UPDATED: October 2016
A Waldorf School Fantasy…
Before I gave birth the first time, I had visions of a nursery filled with toys that were exclusively produced in Europe (preferably by hand) with nary a Fisher-Price label in sight. I pictured blocks made of unfinished hunks of oak, sheepskins for “activity mats,” faceless woolen gnomes, chunky beeswax crayons, and perhaps a wooden rocking horse and a miniature red wagon for when my young Waldorfian reached his toddler years.
And a Playskool Reality…
Fast forward a year or so and our living room was brimming with beeping, flashing, talking plastic, most of which glistened with saliva from frequent visits to Felix’s curious mouth. While the majority of these eyesores were gifts, I’ll admit to buying more than a few battery-operated plastic diversions, generally with high hopes that they would entertain Felix long enough for me to pluck my eyebrows.
At this point, with Felix now 7 years old and Wolfie almost 3.5, I have admitted defeat in this battle–Legos, Transformers, Playmobile–there is more plastic in the boys’ room than there is air.
So while I’ve strayed pretty far from my prenatal principles in some ways, I did remain vigilant about the safety of those toys meant specifically for chewing: namely, teething toys. (I realize that some might call this a silly distinction. Even when he wasn’t cutting any teeth, Felix had a major oral fixation—an unsurprising fact considering I’m one of those people whose desk is littered with masticated pens, some of which may or may not be leaking more saliva than Sophie the Giraffe…but enough about me).
My Top Pick for Best Non-Toxic TeetherThe Hevea natural rubber teethers win here, since the panda teether was the only teether Wolfie ever liked!
The Importance of a Non-Toxic Teether
I’ve spent lots of time yanking cell phones, sponges, shoes, and chalk out of both my children’s mouths, so it was nice to have something I could encourage them to chew on when they were teething. While both of my boys’ teeth tended to come in without much drama, some of you probably have kids who experience real teething discomfort, and for you, safe teethers are a must.
- Teethers made in China. We have tons of Chinese-made stuff (85% of toys are produced there, so it’s hard to avoid), but painted Chinese teethers could contain lead, and plastic Chinese toys probably contain phthalates.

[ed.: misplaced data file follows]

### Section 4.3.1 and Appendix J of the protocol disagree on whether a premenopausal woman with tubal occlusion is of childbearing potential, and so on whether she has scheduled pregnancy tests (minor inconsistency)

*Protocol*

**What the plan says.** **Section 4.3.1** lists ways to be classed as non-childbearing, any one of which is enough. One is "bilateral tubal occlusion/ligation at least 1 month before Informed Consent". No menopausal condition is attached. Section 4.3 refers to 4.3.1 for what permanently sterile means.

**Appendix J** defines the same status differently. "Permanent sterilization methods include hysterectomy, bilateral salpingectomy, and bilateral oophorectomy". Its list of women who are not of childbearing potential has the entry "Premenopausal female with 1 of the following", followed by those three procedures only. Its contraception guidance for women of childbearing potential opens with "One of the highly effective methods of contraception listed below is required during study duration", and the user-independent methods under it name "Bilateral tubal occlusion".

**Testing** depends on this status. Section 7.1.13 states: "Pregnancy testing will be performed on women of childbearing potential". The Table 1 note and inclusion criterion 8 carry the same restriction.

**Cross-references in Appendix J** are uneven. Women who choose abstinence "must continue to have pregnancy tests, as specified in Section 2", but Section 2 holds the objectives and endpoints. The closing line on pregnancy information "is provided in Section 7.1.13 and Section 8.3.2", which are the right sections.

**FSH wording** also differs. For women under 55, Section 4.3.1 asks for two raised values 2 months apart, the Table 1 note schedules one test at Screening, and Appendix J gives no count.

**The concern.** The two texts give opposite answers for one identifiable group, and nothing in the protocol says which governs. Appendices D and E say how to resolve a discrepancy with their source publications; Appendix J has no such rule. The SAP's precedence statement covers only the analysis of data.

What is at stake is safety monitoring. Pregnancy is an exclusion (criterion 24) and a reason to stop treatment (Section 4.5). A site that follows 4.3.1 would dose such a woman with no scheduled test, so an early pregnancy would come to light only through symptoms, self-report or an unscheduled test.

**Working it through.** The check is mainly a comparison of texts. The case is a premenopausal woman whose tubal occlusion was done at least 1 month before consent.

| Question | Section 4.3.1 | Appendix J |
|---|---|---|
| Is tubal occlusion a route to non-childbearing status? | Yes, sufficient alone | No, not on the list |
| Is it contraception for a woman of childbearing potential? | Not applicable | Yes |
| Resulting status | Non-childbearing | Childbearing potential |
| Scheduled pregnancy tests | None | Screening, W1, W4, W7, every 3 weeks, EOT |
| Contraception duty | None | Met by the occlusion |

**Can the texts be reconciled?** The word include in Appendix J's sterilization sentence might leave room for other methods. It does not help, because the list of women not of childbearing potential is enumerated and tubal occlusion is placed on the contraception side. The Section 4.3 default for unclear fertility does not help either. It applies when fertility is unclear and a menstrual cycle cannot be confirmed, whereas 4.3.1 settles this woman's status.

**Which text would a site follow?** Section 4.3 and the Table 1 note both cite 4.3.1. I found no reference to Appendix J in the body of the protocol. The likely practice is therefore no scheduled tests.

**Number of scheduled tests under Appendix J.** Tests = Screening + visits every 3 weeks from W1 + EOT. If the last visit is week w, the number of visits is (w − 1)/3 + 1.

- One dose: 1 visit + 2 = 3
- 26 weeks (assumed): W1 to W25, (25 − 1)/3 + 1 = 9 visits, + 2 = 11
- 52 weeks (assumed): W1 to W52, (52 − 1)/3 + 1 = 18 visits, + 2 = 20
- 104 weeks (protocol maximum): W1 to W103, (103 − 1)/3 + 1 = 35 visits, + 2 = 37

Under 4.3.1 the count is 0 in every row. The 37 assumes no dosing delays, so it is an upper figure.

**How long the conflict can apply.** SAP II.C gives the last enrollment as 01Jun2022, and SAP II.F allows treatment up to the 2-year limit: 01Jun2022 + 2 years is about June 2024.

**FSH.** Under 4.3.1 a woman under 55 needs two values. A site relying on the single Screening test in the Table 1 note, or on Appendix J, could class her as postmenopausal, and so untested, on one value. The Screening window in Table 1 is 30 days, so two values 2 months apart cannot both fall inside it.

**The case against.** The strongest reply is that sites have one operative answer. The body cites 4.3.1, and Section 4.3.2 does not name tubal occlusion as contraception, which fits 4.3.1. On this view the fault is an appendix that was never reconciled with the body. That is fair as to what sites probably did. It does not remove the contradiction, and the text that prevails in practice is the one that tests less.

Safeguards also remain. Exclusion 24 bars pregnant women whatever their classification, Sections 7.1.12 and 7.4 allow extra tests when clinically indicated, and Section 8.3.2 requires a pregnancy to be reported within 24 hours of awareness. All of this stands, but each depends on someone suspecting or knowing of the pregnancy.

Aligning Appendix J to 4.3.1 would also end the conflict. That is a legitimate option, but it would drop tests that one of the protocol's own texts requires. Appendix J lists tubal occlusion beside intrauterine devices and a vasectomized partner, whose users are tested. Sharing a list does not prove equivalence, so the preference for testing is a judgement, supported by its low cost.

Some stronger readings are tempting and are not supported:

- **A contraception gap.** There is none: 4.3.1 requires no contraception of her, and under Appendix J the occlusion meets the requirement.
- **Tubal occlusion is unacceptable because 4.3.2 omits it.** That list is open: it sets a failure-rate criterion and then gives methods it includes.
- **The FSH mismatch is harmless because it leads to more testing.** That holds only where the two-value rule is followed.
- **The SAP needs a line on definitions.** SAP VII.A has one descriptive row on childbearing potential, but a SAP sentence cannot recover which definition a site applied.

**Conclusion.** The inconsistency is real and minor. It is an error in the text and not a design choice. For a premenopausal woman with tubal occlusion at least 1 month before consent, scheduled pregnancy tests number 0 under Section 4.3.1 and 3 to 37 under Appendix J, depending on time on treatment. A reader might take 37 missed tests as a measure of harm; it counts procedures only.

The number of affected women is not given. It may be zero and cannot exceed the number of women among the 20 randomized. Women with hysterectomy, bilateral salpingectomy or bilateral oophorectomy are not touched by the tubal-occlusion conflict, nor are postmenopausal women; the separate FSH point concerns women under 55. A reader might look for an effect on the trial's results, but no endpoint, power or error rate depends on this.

- Teethers made of PVC. Most of the teethers that can be chilled in the freezer are made of polyvinyl chloride (PVC), a plastic that is softened with phthalates.
- Plastic teethers of any kind. Even if they say BPA– and phthalate-free, plastic teethers may still be toxic–all plastic is probably hormone disrupting.
- Teething biscuits. I used to give these to Felix in an effort to chill him out in the car seat, but my pediatrician says they pose a choking hazard because they can snap in half in your baby’s mouth.
Instead of any of these above, you should look for teethers made of unpainted wood, 100% natural rubber, organic cotton, and silicone.
The Good Stuff
For a really safe, non-toxic teether, get a U.S-made unfinished wooden teether. We like the Camden Rose wooden teether. You’ll pay a reasonable $10-$15, but you’ll probably have to find it online. Waldorf toy stores generally carry Camden Rose products. All rattles and teethers are made in the U.S. of unfinished maple or cherry wood, which can be polished with beeswax (available on the Camden Rose website). One major downside of these teethers: My kids weren’t that into chewing on them! Give them a Made-in-China plastic ducky that smells like baby powder and they would go to town on them, but apparently they didn’t dig maple or beeswax.
Another wooden teether we love is My Very Own Rattle (yes, it’s also a rattle), which has been made by hand in Vermont since 1979.
Unlike other wooden rattles, this one is made from one solid piece of wood (so does not contain any glue). There is no finish of any kind applied to the wood, just a unique, sanding and polishing process, so there is never a concern about what the baby is getting in his or her mouth beside pure, natural, non-toxic northern hardwood.